Berry Street, once again, looks like a war zone.
The street has been torn up and just getting from one side of the street to the other means driving down the block and making a U-turn. The Cellar, however, is still the Cellar, and on Saturday, it was also the setting for a very special episode of Bomb Atomic.
When I got to the Cellar, Flatworld was playing and Salsa Limon was serving up their nationally famous tacos in their trailer out front. Flatworld is an Arlington band consisting of vocalist/bassist Kendall Keene, guitarist Garvey Standerfer and drummer Andrew Alldredge. The band is just the sort of raw, vaguely punkish sound that fits so well in a crowded college bar. Their sound is bass-driven, with a hint of the Clash, but original and melodic. I liked it quite a bit to be honest, and I was sad I couldnt hear more.
Up next was Bomb Atomic, which up until the end of the night consisted of vocalist Beef Williams (formerly of the Villain Vanguard); Get Wells guitarist Jason Pollard; guitarist Henry Sepulveda of Future On Fire; bassist Eliot Arriaza of Get Well and Future On Fire (bass); and Michael Brand on drums.
But this was Jasons last show, with Bomb Atomic, and with anyone in Funkytown for now. Hes relocating to Portland, Oregon. With this being Jasons last show, the small live music area of the Cellar became a solid mass of humanity. If you werent in front of the stage on the first beat, you werent getting there. Which is a shame, as Bomb Atomic is a very visually engrossing band, but its part of the Cellars charm. Williams is a first-rate front man, and really kept the crowd going.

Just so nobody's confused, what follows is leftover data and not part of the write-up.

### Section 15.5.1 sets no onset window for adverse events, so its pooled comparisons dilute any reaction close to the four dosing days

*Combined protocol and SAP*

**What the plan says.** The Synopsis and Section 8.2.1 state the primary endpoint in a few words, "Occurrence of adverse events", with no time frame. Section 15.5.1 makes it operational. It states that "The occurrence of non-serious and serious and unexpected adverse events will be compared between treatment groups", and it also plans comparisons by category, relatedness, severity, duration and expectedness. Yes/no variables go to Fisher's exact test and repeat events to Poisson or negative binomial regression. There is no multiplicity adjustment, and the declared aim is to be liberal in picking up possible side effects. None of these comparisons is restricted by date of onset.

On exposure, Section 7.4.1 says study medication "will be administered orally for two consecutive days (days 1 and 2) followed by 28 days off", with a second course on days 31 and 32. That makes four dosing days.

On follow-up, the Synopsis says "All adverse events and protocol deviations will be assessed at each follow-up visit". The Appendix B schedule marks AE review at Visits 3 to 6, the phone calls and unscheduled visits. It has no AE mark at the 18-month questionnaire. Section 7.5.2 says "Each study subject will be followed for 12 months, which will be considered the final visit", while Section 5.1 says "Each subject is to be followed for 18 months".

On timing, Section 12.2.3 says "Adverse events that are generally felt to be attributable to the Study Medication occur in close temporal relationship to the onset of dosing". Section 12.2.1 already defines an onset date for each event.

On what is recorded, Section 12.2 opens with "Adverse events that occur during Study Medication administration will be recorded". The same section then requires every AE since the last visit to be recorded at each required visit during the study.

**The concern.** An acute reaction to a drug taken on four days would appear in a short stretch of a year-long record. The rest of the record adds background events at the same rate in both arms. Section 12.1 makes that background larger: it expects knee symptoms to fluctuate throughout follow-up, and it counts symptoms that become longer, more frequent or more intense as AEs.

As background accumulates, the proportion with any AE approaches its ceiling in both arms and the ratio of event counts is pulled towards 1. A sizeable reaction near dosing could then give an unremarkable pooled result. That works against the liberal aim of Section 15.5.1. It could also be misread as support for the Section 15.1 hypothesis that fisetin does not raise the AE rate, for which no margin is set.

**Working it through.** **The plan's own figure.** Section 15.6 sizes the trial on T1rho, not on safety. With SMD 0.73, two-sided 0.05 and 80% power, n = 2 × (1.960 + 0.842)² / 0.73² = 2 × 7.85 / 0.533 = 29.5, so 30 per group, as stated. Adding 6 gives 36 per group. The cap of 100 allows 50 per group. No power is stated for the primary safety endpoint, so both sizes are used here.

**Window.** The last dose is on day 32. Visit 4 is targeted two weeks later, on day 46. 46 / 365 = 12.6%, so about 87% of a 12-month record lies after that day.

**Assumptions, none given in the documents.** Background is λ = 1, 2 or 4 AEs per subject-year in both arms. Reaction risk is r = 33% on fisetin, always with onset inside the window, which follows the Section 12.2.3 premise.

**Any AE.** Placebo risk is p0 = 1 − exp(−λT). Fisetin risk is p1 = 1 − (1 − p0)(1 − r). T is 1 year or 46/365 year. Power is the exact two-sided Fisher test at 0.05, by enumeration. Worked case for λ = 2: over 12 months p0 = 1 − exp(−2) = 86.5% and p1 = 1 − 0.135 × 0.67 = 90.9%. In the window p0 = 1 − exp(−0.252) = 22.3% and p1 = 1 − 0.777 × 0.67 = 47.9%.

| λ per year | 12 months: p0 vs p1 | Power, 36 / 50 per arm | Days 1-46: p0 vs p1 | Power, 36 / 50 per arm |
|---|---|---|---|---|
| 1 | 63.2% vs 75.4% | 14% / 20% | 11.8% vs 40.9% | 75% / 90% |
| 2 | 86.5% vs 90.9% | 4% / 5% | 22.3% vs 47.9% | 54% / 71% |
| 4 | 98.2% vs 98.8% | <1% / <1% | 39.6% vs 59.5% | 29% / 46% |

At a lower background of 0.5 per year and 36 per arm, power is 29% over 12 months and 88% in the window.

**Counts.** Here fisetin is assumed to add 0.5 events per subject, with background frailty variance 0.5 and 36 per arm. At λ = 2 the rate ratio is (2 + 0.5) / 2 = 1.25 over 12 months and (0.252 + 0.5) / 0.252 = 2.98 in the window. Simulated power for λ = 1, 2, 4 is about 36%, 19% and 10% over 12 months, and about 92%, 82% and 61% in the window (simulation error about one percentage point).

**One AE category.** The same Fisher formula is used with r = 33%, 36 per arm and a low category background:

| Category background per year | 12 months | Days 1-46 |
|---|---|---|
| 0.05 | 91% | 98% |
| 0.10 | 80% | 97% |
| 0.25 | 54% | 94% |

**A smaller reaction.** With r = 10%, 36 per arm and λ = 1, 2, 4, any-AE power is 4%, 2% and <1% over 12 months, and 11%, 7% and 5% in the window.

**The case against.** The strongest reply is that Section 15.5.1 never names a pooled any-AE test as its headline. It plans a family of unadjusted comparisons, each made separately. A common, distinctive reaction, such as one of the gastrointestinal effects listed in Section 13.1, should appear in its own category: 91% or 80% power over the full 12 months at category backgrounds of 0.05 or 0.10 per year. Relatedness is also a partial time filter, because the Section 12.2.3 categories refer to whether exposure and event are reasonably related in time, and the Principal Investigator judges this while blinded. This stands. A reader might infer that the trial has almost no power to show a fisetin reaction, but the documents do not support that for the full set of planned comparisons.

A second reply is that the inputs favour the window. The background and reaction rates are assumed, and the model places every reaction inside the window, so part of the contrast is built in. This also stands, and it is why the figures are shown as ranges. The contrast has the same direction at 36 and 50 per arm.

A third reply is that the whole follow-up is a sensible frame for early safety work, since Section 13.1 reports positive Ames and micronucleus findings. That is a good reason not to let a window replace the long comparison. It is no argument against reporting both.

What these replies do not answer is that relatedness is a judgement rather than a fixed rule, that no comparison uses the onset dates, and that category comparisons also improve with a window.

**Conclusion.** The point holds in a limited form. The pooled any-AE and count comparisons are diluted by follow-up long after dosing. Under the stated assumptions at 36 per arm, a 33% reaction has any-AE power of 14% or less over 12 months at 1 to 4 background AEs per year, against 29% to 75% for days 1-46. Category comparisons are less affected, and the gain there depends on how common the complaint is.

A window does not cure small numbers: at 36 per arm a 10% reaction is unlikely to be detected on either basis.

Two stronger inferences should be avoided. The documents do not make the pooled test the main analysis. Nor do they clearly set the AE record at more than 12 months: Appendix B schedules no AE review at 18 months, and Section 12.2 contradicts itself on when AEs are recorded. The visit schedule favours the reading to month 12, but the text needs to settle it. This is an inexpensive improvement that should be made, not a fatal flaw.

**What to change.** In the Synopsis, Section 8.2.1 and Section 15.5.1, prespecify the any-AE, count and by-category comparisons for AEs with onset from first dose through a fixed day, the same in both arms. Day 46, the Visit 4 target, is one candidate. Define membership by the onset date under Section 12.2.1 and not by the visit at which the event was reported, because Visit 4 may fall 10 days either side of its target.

Sonically, Bomb Atomic plays modern funk rock, with hints of Bill Withers and James Brown. When we checked in with them back in May, they were good, but a little rough around the edges. They have polished things up nicely since then, and the crowd was feeling it. Most of the show was originals, but they did do a fantastic version of Faith No Mores cover of War Pigs.
The band finished the show with a Nine Inch Nails song that we cant even print the name of (you know the one). The band and the crowd were completely worn out by the end, and the whole thing degenerated into a party that was still going on when I slipped out the back door and headed out.